• Barbara Sabin | Saturday, 13 January 2018

    Let's never underestimate the teachings we received as children, they are indeed the bedrock, the seeds that are sown grow and eventually if fed and watered grow into a beautiful plant. In our dear Lord’s garden, Planted here below, Many tiny flowerets In sweet beauty grow. Christ, the loving gardener, Tends these blossoms small; Loves the little lilies As the cedars tall. Nothing is too little For His gentle care; Nothing is too lowly In His love to share. Jesus loves the children, Children such as we; Blest them when their mothers Brought them to His knee. Jesus calls the children, Bids them come and stand In His pleasant garden, Watered by His hand. Lord, your call we answer Take us in your care; Train us in your garden, In your work to share.

  • John Hartley | Saturday, 13 January 2018

    Yes, Lynda - couldn't agree more with your proviso for adults!

  • Sandra Laythorpe | Saturday, 13 January 2018

    Our present house was built on clay at the back and sand at the front. We suffered from 30 years of building work and underpinning. The house now stands on long pins of reinforcement, problems solved. These verses were very appropriate to our situation, thank you Jesus.

  • Lynda Spencer | Saturday, 13 January 2018

    Amen to that, BARBARA! I came to faith when I was nine years old, and I have worked all my teenage years and adult life with children from pre-school to end of primary (11yrs) in various church groups. They are indeed precious little people, specially loved by the Lord Jesus. I'd never heard the song you quoted but I love its sentiments!

  • Deborah Lechmere | Saturday, 13 January 2018

    I recall nearly 40 years ago hearing from some Bible translators that for one of the languages they were translating the Bible into they had to reverse this verse to be the wise man building on sand and the foolish on rock. This was due to the unusual geology of the country concerned meaning sand was safer than rock. I wish I could remember where, I have a feeling it may have been near one of the poles.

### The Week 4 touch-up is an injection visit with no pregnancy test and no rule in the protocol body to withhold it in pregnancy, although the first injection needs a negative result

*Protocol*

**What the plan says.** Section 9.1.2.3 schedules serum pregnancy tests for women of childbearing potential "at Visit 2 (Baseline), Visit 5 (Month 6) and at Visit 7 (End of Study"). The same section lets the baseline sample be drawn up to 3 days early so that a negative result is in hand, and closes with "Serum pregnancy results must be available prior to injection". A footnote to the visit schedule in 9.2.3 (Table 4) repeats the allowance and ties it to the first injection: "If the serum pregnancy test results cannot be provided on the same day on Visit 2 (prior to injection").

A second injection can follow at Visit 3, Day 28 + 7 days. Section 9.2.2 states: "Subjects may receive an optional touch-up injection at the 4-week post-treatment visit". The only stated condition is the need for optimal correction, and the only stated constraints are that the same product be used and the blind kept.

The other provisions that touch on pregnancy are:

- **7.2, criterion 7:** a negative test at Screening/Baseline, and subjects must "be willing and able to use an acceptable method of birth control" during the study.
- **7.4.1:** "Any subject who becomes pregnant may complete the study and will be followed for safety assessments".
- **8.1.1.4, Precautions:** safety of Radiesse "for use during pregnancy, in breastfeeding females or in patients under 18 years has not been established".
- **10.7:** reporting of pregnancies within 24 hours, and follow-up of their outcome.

• Oakley Bookworm | Saturday, 13 January 2018

    LYNDA, you hit the nail on the head there! 'The Wise Man...' is a children's song. In fact, we probably remember this sermon, most clearly, because we sang that song as children. However, as mature Christians, and as you pointed out, we don't stay on a child's diet forever. If we do, we remain babies. 'The Wise Man...' isn't trivial. It has real depth, and covers all aspects of the sermon. In my opinion, compared to (some) of the current worship songs, written by and for adults, I think it stands head and shoulders above.

  • Hannah Watson | Saturday, 13 January 2018

    I didn't post Mike's blog yesterday so I'm posting it today, alongside his blog from today.

  • Hannah Watson | Saturday, 13 January 2018

    Mike's blog for today

  • Graham Keen | Saturday, 13 January 2018

    Further to Enyobi's comment yesterday: it's not just Nigeria, though much false teaching in Africa does originate from there. I worked in an African country for 7 years and also saw this. But where I was, as someone else mentioned. ancestor and spirit worship was more pervasive, even in a country that has an apparently strong Christian presence (like the West 50 years ago). It's there just below the Christian surface. They (we) need trained teachers of the Word who also have the ability to expose the false.

  • Roger Hall | Saturday, 13 January 2018

    I have put an inappropriate sign on your message about the blog of Mike. Personally I believe that somebody produce his own material really rather undermines the entire offer from Scripture Union. I would suggest that he does his own marketing.

  • Gilvin Crisifeca | Saturday, 13 January 2018

    ROGER I totally agree with your comment about the blog. And have hit the inappropriate.

  • Elizabeth Sadler | Sunday, 14 January 2018

    I have been hitting that inappropriate button for some time for this blog.I think I might be correct in thinking that this blog was advertised on this site some time ago as well ,and admin took appropriate action .

  • Elly Pearce | Sunday, 14 January 2018

    Hannah. You obviously value mike’s blog but I think what people are saying is that to link to it once is enough. Anyone interested can then follow for themselves. I can’t comment about the blog as I haven’t really done more than glance at it. Please don’t stop commenting yourself.

  • Gilvin Crisifeca | Sunday, 14 January 2018

    HANNAH I echo ELLY please don't stop sharing your comments on the daily readings

  • Lynn Creation | Monday, 15 January 2018

    HANNAH, I appreciate Mike's blogs too. I'm glad you brought it to our attention initially, but I can see where people are coming from though. I think, if anyone wants to find it now, they can. No need to keep posting the link. Do keep commenting though.